However, only 16 percent of marketers feel their organizations are extremely responsive to the consumer, failing to make changes to products, packaging, services and experiences based on real-time consumer requests and feedback.

Is Anyone There?

The CMO Council study, The Responsiveness Requirement: Meeting the Consumer When and Where It Matters to Drive Growth, was conducted with Danaher Corporation’s Product Identification Platform companies, examined the level of success (or lack thereof) when it comes to responding “in the moment,” whether it is a physical or digital touchpoint.

“Customers fully expect for brands to engage at the speed of light—after all, it is exceptional customer experiences from brands like Amazon and Starbucks that have proven that rapid response, personalization and real-time (or near real-time) omnichannel engagements are possible at the push of a button or click of an app,” said Liz Miller, SVP of Marketing for the CMO Council. “This is engagement at the speed of digital, and the customer expects a similar level of responsiveness across all experiences, regardless of whether the channel is physical or digital.”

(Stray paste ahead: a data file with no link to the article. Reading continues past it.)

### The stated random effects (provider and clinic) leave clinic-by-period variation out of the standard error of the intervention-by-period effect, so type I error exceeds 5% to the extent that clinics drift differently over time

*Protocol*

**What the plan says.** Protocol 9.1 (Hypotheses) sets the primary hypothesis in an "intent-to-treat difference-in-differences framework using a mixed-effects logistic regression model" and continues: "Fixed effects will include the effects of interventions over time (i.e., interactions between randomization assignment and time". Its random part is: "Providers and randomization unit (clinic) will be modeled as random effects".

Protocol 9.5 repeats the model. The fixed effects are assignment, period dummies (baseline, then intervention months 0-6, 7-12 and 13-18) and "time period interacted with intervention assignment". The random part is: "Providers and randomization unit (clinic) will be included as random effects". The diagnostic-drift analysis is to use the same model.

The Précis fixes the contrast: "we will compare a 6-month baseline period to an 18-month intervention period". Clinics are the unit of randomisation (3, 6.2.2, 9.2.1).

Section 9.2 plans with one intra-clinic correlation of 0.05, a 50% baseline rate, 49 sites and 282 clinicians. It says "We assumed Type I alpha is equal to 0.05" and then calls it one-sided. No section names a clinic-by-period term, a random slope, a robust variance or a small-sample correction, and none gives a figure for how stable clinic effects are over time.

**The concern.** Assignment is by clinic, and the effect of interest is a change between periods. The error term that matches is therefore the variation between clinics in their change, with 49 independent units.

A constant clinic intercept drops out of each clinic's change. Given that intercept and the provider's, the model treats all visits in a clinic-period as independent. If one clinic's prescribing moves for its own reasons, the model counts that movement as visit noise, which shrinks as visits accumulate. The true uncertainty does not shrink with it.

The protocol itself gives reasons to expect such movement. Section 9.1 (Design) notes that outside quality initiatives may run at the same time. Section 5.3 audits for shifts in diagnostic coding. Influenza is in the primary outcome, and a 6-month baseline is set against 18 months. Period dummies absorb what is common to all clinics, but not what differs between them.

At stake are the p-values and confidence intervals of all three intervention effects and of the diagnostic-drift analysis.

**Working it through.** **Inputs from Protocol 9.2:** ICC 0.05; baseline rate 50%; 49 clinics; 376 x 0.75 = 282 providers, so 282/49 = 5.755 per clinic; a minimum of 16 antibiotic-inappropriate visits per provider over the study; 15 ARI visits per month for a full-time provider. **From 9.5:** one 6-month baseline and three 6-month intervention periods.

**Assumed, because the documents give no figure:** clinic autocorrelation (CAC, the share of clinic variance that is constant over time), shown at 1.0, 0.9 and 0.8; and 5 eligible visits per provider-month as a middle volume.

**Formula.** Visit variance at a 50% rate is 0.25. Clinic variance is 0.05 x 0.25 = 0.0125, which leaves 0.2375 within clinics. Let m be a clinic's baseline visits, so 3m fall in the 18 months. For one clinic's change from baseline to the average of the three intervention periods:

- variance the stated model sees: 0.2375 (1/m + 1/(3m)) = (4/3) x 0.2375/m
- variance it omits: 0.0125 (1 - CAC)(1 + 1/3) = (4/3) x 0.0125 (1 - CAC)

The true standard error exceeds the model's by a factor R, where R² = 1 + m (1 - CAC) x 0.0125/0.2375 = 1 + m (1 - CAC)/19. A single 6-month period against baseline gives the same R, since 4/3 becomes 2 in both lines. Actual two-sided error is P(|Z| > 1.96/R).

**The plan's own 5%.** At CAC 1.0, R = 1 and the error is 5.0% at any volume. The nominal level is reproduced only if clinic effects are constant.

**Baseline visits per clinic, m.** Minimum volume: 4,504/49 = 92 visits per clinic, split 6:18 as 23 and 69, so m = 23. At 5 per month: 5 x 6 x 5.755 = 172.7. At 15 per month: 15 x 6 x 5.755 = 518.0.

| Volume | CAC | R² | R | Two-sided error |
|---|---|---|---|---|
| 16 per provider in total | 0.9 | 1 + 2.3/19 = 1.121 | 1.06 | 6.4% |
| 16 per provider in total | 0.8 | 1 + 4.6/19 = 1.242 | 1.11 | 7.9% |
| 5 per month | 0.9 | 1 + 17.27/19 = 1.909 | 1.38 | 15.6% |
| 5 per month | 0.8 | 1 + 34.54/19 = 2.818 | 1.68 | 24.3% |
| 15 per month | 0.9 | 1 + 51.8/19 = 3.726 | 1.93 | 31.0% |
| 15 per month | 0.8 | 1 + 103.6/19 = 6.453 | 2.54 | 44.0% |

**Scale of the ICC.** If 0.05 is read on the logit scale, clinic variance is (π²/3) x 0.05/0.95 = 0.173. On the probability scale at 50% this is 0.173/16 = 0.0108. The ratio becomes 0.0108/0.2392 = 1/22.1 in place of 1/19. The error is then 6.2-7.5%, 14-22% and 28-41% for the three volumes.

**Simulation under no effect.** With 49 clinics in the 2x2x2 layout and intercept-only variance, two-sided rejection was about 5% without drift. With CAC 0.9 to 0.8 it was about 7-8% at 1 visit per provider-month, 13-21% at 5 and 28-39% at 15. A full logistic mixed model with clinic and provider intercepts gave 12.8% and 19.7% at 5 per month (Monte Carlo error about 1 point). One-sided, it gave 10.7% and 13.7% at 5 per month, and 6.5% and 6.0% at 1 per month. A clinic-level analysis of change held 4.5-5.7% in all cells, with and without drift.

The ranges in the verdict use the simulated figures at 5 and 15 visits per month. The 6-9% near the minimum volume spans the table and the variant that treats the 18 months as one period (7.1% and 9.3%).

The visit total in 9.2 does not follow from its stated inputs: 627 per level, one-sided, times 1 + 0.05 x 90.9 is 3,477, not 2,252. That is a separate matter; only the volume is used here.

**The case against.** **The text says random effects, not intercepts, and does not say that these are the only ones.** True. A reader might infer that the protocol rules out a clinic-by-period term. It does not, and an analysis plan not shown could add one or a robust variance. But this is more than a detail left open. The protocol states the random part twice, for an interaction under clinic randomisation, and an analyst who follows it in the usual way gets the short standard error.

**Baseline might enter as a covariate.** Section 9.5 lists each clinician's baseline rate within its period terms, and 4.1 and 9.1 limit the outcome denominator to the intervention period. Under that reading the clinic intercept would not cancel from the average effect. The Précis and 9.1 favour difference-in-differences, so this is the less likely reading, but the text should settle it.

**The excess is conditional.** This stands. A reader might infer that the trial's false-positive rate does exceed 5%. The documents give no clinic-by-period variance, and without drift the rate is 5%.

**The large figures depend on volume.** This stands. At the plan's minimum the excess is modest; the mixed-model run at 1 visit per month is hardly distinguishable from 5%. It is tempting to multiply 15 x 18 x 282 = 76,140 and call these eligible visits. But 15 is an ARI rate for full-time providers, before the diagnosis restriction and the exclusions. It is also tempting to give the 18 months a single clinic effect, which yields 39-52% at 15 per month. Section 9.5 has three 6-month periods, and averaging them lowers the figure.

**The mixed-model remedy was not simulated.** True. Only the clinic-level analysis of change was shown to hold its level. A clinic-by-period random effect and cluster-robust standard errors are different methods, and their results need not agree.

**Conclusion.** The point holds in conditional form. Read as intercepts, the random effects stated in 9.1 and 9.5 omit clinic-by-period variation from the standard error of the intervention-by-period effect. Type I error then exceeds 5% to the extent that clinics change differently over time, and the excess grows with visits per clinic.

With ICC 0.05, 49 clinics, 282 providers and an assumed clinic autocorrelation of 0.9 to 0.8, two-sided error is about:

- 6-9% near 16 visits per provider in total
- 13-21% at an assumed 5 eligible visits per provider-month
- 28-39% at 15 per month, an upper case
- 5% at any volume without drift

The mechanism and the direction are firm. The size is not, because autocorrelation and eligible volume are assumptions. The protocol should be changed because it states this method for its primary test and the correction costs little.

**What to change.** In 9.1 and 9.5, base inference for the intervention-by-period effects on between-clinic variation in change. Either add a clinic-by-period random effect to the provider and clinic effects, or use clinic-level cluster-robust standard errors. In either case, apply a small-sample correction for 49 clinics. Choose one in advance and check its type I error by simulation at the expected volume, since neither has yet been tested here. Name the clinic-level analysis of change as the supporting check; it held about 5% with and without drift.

In general marketers feel they are able to respond or react to consumer feedback, requests, suggestions or complaints specific to marketing campaigns in less than two weeks — which to app-centric consumers may feel like a lifetime.

For the most part, 78 percent of marketers surveyed are able to meet that expectation, with 43 percent actually saying that they are able to respond to the consumer within 24 hours, effectively setting the expectation with consumers that responsiveness is possible.

In those cases, the averages are skewed by online interactions, which are naturally immediate. When it comes to brick-and-mortars, though, that’s when the problems of immediacy show themselves.